The great thing about DNS is that you can set where these addresses are looked up on your router, so you can protect your network and users just by moving from default DNS settings that probably your ISP controls to something a bit more secure. There are loads of options you can consider, and I won’t be able to go into all of them here. I would encourage you to do some digging around for yourself though.
DNS servers that deserve special mention though include: –
Open DNS – These are one of the first providers I became aware of and used for some time. Their Prosumer small business account on https://www.opendns.com/home-internet-security/. You can see that they offer many of the features mentioned above.
Pi-hole (https://pi-hole.net/) – A role your own solution which requires you to have a small raspberry pi based system on your network. This gives you amazing control of your DNS and your network in general, for the amazingly low price of free, plus the cost of the raspberry pi and the cost to power the device.
Synology NAS DNS Server – I must admit that I’m a bit of a Synology fanboy! They provide some great hardware and software combinations that are hard to beat. I haven’t played with the DNS server system available on their NAS, but it would be a good combination if you are already running their system for storage (more later).
NextDNS (https://nextdns.io/) – For me, NextDNS hits the mark! It has all the features we mentioned above and a few more besides. It’s easy to protect your mobile devices when you are out on the go using their straightforward app, their privacy policies seems to be solid and it’s really cost effective (https://nextdns.io/pricing). For me, I can get away with the Pro account that costs just US$30 per year! That’s a real bargain for what it offers.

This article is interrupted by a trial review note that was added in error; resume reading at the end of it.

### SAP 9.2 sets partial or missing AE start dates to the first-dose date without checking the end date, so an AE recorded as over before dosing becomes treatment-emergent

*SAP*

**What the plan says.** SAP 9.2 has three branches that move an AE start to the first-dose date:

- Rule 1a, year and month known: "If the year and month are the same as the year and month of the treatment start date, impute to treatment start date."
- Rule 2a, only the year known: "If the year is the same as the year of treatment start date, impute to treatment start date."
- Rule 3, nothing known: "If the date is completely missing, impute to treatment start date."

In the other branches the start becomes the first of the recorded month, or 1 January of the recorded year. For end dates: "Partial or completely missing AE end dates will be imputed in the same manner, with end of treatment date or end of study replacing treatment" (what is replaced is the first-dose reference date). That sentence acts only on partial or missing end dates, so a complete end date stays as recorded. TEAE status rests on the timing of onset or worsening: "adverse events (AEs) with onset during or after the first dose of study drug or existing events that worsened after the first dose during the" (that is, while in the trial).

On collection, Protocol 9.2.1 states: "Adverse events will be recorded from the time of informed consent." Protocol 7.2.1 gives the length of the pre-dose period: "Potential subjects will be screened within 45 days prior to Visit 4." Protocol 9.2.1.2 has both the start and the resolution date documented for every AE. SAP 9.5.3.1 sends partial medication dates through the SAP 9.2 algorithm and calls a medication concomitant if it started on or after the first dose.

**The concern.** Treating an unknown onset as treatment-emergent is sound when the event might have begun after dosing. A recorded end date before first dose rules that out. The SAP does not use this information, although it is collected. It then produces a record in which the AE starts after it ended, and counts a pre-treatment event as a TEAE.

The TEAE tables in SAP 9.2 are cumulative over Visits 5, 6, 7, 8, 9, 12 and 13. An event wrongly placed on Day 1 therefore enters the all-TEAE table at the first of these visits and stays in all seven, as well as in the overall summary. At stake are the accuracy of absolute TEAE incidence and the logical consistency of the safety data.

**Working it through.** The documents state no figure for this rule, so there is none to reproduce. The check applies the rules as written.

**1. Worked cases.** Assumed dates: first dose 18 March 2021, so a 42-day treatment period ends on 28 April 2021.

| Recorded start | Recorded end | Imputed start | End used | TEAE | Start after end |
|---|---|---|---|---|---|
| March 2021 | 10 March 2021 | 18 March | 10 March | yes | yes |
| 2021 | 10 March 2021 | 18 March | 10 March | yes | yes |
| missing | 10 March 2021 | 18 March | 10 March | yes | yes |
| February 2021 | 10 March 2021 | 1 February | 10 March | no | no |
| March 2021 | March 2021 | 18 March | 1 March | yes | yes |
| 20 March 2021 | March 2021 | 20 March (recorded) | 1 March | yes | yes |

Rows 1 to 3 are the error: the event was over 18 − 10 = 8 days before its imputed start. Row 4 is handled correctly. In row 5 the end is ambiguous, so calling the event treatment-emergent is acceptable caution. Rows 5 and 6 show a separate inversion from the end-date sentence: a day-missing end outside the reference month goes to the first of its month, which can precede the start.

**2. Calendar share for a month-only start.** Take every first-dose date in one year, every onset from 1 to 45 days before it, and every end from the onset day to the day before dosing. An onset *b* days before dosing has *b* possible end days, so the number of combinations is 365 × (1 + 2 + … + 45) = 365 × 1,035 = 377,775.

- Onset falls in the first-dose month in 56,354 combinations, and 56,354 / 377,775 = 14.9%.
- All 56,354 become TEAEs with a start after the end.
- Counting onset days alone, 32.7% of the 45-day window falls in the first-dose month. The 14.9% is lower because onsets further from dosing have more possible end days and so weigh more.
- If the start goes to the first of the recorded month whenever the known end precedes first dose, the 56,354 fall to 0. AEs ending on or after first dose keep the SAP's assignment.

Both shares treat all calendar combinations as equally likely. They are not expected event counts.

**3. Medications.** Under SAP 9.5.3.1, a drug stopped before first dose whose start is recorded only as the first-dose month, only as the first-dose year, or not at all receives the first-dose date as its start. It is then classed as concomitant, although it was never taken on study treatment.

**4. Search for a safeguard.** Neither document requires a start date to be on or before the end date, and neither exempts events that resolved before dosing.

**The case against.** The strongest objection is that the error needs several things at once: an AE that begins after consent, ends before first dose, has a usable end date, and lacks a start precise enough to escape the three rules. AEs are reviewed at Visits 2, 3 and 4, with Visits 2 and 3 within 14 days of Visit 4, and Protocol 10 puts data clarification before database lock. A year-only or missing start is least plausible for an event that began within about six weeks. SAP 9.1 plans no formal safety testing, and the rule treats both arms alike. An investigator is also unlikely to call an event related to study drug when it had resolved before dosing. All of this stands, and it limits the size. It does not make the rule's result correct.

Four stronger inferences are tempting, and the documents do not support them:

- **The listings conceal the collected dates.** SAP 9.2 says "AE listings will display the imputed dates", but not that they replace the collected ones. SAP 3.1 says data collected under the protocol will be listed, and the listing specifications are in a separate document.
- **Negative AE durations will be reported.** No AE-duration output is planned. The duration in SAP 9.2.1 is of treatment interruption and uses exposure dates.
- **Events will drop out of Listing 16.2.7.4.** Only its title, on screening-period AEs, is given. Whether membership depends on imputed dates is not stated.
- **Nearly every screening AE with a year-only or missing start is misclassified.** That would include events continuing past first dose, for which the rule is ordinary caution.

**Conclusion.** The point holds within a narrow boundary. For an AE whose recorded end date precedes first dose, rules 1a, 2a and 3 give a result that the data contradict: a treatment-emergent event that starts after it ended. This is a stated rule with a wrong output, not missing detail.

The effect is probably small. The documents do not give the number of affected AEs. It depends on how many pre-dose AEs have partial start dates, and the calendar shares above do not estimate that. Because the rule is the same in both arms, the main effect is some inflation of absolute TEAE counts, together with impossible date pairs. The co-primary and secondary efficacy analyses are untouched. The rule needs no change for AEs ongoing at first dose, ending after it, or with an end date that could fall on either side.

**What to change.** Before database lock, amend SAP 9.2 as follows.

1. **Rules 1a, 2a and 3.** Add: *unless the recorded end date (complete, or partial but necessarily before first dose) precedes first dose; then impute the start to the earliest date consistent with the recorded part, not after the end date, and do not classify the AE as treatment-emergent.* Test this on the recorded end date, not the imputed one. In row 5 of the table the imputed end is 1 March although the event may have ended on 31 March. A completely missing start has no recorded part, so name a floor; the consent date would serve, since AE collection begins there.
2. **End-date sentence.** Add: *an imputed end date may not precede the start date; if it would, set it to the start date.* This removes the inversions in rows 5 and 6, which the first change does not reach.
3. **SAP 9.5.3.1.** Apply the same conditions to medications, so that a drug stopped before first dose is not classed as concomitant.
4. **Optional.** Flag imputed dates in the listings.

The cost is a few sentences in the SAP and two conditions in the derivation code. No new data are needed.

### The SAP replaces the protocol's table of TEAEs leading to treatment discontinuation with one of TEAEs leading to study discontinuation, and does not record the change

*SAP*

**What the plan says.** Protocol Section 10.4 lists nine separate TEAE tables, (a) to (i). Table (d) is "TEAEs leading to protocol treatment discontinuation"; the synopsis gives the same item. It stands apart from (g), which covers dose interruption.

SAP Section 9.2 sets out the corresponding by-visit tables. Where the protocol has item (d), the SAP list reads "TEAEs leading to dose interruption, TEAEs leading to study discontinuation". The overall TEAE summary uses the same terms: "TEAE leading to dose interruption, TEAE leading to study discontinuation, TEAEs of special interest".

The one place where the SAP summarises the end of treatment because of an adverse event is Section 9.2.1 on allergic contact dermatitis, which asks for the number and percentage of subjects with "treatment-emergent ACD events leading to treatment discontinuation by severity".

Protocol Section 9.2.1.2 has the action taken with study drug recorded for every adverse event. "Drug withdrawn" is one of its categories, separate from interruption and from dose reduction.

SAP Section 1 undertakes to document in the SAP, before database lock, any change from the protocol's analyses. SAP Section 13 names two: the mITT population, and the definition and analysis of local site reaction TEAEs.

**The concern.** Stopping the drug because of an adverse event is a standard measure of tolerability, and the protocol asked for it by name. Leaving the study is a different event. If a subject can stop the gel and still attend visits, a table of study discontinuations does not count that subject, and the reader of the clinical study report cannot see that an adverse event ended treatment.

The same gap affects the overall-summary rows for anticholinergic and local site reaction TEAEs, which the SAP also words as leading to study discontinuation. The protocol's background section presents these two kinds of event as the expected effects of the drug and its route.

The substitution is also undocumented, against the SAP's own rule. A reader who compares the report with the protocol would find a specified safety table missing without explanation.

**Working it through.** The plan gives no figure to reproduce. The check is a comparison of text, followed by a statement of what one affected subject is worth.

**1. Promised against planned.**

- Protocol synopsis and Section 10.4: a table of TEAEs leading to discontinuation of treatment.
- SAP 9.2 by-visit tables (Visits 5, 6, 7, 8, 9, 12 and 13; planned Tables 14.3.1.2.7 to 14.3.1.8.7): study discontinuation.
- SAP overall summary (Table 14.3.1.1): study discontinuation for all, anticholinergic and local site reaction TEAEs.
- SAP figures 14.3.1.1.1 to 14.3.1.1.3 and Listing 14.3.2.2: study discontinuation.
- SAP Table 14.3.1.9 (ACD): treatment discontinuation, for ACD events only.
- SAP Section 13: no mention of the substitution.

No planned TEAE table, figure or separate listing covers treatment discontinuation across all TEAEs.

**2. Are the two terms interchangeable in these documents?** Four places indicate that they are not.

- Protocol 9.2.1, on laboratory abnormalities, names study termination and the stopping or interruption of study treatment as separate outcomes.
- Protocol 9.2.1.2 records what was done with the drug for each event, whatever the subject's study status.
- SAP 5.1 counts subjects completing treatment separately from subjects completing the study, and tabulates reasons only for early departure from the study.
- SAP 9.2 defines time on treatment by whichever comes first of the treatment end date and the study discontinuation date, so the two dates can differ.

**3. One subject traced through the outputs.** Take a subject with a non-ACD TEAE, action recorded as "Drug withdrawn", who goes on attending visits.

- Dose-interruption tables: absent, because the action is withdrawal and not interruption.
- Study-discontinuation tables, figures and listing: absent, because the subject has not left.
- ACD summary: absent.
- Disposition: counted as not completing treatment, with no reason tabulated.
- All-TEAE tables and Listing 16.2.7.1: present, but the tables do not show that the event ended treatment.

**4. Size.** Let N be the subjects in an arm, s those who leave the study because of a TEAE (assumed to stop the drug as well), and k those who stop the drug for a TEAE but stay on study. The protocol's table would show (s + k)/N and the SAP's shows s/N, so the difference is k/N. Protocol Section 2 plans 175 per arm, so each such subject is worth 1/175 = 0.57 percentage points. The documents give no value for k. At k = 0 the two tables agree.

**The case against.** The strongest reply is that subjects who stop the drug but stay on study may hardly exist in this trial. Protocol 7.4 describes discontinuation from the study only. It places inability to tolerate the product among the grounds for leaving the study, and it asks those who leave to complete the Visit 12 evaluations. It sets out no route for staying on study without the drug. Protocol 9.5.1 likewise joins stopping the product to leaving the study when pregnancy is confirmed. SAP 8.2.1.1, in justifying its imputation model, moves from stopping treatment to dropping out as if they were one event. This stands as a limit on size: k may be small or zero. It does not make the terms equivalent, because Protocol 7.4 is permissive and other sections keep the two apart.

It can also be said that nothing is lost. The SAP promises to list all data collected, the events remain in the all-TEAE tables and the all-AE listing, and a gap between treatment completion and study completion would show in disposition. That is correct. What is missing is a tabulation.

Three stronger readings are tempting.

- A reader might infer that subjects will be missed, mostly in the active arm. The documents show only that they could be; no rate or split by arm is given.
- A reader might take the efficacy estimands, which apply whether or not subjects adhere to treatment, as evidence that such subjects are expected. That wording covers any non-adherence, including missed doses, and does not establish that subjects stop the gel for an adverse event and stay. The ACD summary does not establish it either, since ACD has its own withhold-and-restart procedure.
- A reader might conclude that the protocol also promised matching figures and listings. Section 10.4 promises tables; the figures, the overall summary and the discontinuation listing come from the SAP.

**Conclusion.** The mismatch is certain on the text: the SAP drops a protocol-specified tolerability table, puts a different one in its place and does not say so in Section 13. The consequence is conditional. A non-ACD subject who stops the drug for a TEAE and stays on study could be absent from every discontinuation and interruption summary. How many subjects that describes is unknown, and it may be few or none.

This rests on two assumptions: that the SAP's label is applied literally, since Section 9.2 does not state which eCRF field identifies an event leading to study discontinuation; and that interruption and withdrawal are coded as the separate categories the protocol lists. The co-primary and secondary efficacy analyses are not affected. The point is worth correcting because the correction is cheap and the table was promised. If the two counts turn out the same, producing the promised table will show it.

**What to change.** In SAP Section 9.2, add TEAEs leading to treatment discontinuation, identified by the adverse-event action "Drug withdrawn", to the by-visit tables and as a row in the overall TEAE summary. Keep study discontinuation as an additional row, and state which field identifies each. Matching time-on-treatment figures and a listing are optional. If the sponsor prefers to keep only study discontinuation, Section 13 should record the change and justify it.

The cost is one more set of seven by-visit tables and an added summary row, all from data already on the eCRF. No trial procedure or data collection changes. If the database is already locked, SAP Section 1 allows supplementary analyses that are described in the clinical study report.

As you can probably tell, I am an NextDNS user, so the next section will go through the settings I use for my account: –
First things first. If you chose to use an online DNS system, you need it to be fast! There’s no point in picking a secure system, if each DNS query (and there are a lot of them) is so slow, your whole network slows as a result. If you go to the bottom of the NextDNS homepage at https://nextdns.io/, you will see a map and an indication of the response time for a DNS query. Make sure your on a reasonable network and check to see there’s a server near you and that the response time is quick.